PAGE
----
Biden pushes for $1.6B funding for pandemic fraud measures
President Joe Biden's administration is asking Congress to approve more than $1.6 billion to help clean up the mess of fraud against the massive government coronavirus pandemic relief programs.
In a strategy announced Thursday, the administration called for money and more time to prosecute cases, to put into place new ways to prevent identity theft and to help people whose identities were stolen.
On a call with reporters, White House American Rescue Plan coordinator Gene Sperling had hope that Congress, including the GOP-controlled House that is often hostile to the Democratic administration, would see the spending as an investment.
“It's just so clear and the evidence is so strong that a dollar smartly spent here will return to the taxpayers, or save, at least $10,” Sperling said, pointing to recoveries that have already happened. The U.S. Secret Service last year got back $286 million sent out in fraudulently obtained loans through the Small Business Administration.
Sperling said the request would be part of the budget proposal Biden is scheduled to make March 9 — but the bulk of it will be separate from the one-year appropriation request. Details would need to be ironed out with Congress.
Soon after the swaths of the U.S. economy were shut down after the coronavirus hit the country in 2020, Congress began authorizing massive relief measures to help governments, businesses and individuals who were impacted. Relief measures — some signed by Biden and some by his predecessor, Donald Trump — totaled nearly $6 trillion. That's more than the government spent annually before the pandemic.
Money went to boost unemployment insurance programs, help those in the gig economy who lost work, cover government costs and keep businesses afloat.
“On the whole, those programs did enormous good," Sperling said. “There were also cases where guardrails were unnecessarily lowered, which led to unnecessary and massive fraud.”
A congressional committee found that financial technology companies did not properly screen applicants for the giant Paycheck Protection Program. Fraudulent claims for unemployment benefits overwhelmed state computer systems, which sometimes had trouble identifying the fake ones while slowing down many legitimate filings. The Labor Department estimated there was $164 billion in improper unemployment insurance payments alone — much of it to fraudsters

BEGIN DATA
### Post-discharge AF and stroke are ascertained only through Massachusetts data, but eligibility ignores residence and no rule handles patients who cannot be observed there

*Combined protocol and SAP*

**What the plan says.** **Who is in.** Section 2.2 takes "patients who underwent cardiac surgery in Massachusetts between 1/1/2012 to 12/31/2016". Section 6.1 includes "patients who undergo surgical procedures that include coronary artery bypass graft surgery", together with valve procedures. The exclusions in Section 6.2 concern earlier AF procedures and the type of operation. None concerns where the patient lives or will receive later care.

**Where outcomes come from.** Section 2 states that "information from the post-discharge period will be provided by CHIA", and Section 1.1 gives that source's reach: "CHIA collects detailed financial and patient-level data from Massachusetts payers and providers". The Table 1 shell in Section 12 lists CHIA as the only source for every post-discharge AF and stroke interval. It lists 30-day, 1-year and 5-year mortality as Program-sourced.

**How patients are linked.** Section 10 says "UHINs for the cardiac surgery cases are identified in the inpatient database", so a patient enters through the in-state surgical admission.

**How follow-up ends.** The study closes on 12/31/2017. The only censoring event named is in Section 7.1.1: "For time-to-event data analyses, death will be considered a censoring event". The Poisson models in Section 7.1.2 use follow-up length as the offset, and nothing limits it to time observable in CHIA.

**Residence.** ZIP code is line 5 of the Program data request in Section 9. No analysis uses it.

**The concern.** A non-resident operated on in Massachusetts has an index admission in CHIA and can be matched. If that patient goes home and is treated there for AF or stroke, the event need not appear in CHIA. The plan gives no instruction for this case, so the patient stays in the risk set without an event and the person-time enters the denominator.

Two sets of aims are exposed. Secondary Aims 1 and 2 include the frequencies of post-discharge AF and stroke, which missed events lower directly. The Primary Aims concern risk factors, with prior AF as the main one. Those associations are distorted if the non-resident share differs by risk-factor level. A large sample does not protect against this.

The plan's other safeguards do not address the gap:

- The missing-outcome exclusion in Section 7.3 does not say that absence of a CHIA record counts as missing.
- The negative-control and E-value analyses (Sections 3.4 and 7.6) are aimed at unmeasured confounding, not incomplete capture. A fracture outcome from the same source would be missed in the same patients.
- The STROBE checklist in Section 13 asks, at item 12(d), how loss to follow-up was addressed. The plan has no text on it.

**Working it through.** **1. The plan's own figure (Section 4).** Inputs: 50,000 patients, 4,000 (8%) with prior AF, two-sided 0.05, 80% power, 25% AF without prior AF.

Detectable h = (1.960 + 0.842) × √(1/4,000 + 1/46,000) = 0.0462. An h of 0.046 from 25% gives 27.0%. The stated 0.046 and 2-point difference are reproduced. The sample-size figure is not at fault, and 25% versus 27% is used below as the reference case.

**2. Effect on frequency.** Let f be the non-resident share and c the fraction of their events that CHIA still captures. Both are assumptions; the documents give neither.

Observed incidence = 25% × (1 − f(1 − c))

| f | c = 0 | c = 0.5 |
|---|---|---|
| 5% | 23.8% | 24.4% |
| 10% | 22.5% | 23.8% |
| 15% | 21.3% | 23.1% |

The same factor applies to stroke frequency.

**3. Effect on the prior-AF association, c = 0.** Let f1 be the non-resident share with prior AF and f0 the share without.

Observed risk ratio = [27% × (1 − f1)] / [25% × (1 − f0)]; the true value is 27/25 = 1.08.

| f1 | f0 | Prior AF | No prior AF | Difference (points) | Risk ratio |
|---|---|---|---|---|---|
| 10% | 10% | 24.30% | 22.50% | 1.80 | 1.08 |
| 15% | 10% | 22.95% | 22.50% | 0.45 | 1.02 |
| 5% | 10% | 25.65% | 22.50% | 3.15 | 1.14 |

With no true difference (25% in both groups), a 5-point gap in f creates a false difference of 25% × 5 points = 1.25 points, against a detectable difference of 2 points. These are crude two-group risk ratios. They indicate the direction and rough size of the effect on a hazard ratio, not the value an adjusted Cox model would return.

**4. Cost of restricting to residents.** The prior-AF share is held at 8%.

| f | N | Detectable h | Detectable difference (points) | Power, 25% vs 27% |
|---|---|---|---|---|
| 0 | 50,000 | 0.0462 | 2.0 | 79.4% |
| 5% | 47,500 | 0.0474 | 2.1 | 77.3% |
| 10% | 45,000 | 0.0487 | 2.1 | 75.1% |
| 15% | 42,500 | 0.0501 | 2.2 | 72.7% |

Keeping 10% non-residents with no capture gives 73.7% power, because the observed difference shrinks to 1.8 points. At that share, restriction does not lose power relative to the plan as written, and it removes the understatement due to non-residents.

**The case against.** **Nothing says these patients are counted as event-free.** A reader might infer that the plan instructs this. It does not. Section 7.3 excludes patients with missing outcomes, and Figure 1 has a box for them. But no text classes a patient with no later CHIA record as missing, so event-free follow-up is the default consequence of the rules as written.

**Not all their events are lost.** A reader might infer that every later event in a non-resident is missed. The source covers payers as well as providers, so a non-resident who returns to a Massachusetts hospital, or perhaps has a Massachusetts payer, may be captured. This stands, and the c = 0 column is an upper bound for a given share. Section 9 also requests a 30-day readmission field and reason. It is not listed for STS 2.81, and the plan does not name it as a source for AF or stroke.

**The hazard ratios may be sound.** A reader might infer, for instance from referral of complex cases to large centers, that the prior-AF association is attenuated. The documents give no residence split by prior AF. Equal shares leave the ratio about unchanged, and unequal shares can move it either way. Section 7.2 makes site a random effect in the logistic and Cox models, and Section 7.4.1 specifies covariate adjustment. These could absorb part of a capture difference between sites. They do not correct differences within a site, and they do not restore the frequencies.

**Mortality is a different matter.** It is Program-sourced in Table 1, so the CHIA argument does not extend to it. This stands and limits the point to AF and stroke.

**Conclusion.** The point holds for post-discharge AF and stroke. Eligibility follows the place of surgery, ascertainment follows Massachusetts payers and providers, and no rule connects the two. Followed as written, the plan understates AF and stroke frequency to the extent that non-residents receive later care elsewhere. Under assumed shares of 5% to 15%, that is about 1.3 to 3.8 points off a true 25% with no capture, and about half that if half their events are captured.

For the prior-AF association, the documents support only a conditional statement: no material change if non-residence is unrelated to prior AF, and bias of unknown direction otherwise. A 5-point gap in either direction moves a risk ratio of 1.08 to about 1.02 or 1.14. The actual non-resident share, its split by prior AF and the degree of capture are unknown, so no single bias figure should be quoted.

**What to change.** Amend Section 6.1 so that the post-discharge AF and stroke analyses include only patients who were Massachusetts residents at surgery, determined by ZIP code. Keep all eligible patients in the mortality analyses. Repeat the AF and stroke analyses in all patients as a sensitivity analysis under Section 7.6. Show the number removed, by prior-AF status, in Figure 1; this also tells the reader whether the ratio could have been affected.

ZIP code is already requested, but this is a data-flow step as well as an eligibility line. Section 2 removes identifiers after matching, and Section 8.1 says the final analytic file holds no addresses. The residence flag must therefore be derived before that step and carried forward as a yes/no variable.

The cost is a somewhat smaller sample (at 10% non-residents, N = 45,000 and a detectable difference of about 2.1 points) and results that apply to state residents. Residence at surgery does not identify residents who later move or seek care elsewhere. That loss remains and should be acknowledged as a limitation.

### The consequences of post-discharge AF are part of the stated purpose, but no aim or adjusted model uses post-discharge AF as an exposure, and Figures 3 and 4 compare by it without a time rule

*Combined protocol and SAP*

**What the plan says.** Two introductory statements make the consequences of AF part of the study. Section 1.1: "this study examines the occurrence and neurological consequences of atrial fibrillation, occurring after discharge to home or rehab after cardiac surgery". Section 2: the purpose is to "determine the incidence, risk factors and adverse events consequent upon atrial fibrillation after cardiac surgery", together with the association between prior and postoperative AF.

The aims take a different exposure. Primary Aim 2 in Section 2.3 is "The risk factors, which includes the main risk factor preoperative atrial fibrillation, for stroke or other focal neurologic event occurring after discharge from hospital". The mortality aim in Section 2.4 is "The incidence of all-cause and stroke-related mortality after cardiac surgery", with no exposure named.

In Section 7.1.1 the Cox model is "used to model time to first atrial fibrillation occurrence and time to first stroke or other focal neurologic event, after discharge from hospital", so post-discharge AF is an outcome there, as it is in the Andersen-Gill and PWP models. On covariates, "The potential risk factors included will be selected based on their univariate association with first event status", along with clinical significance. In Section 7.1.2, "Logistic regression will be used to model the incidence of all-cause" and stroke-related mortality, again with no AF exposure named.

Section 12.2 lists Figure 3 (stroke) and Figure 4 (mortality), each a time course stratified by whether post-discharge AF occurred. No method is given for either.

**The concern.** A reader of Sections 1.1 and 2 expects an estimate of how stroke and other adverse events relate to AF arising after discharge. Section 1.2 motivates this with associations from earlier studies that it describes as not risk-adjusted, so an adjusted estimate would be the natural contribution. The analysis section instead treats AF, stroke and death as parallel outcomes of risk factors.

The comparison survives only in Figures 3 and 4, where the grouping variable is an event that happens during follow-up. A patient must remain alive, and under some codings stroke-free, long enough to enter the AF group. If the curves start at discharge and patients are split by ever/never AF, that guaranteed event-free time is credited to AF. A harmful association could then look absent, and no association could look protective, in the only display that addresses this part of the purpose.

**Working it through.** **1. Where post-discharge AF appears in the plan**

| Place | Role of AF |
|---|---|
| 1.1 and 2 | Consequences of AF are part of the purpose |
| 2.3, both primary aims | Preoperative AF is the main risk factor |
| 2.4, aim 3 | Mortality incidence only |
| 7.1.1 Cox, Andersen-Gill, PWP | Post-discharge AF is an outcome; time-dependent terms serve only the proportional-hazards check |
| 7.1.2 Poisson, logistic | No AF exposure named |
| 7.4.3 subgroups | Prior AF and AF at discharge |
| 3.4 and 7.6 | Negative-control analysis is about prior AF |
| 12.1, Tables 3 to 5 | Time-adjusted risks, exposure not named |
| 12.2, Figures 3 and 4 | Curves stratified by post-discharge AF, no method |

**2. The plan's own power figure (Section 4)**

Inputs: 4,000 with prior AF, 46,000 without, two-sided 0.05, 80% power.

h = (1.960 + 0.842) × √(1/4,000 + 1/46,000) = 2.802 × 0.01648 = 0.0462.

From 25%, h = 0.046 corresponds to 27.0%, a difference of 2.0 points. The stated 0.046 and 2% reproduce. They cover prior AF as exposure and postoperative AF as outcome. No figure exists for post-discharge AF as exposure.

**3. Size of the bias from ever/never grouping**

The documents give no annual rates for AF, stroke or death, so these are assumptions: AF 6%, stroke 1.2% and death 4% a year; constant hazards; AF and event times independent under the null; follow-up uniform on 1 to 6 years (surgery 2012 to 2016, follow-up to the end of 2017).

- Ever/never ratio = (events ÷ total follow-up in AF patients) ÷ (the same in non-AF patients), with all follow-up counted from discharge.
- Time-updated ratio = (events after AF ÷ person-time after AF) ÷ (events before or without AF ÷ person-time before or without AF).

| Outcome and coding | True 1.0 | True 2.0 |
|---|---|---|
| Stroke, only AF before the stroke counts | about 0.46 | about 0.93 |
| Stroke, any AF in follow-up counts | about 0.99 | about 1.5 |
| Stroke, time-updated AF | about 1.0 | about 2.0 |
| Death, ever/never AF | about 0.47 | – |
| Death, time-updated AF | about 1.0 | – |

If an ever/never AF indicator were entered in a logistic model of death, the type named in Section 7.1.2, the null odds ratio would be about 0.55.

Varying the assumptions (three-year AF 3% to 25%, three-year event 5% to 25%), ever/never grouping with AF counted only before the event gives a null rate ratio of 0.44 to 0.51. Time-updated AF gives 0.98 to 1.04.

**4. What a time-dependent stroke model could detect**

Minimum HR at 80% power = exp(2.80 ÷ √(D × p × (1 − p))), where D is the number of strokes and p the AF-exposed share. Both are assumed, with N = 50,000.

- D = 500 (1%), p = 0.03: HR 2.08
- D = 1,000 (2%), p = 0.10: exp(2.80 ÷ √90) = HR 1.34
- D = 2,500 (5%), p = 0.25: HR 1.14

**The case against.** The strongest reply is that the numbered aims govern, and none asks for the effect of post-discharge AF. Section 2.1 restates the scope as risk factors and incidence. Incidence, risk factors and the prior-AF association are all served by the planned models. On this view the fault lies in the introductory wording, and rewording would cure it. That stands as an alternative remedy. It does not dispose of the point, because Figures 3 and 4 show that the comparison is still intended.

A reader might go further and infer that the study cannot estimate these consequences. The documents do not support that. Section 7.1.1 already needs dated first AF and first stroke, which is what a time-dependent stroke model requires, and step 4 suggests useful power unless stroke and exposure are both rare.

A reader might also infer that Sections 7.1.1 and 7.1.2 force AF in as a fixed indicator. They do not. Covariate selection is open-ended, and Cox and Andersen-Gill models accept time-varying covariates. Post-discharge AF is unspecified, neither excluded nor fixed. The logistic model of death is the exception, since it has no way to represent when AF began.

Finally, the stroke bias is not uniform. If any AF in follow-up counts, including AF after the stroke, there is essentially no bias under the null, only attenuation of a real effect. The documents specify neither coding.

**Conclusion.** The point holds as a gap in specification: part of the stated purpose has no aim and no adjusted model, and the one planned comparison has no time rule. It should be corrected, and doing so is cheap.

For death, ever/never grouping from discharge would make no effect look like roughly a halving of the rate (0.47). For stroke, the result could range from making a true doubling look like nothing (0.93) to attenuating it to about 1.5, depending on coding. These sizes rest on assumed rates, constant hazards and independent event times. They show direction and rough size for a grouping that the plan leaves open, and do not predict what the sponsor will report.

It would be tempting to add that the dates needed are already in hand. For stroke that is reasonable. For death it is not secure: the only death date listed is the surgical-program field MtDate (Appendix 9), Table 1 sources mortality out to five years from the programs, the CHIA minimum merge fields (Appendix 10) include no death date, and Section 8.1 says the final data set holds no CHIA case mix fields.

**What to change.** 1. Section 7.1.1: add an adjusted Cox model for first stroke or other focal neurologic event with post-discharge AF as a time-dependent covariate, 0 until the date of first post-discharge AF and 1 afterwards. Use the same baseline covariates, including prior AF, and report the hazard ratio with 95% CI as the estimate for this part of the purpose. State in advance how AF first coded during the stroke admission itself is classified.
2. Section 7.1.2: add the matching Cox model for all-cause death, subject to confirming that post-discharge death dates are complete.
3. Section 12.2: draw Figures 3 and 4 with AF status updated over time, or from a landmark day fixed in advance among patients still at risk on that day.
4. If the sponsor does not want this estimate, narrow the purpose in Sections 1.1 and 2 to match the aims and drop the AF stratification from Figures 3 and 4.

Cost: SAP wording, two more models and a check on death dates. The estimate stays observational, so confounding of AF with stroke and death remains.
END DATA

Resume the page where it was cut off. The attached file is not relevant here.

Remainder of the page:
Many of the scams relied on fake or stolen personal information.
Biden's plans aim to deal with prosecutions and prevention. He's asking for $600 million for prosecution, including funds to create at least 10 new Justice Department strike forces in addition to the three that already exist to go after criminal syndicates and other fraudsters. He's also calling on increasing the statute of limitations for such crimes to 10 years from the current five, giving more time to investigate and prosecute cases.
And he's calling for policy changes to make sure that the Labor Department Inspector General's Office has ongoing access to data showing where the same identity was used to apply for benefits in multiple states. That office and other inspector general offices would share at least $300 million to hire investigators.
Biden is also planning eventually to issue an executive order directing federal agencies on how to take action on identity fraud, including modernizing government systems to prevent identity theft.
A portion of the money would go to improve a Federal Trade Commission website, IdentityTheft.gov, a place for people to report identity theft and get help.
The proposal also notes that $1.6 billion from the American Rescue Plan — the last of the big relief measures, adopted in 2021 — will be made available by June to help states improve their anti-identity theft measures.
Corrects there were improper unemployment insurance payments, not improper unemployment fraud payments.
Geoff Mulvihill, The Associated Press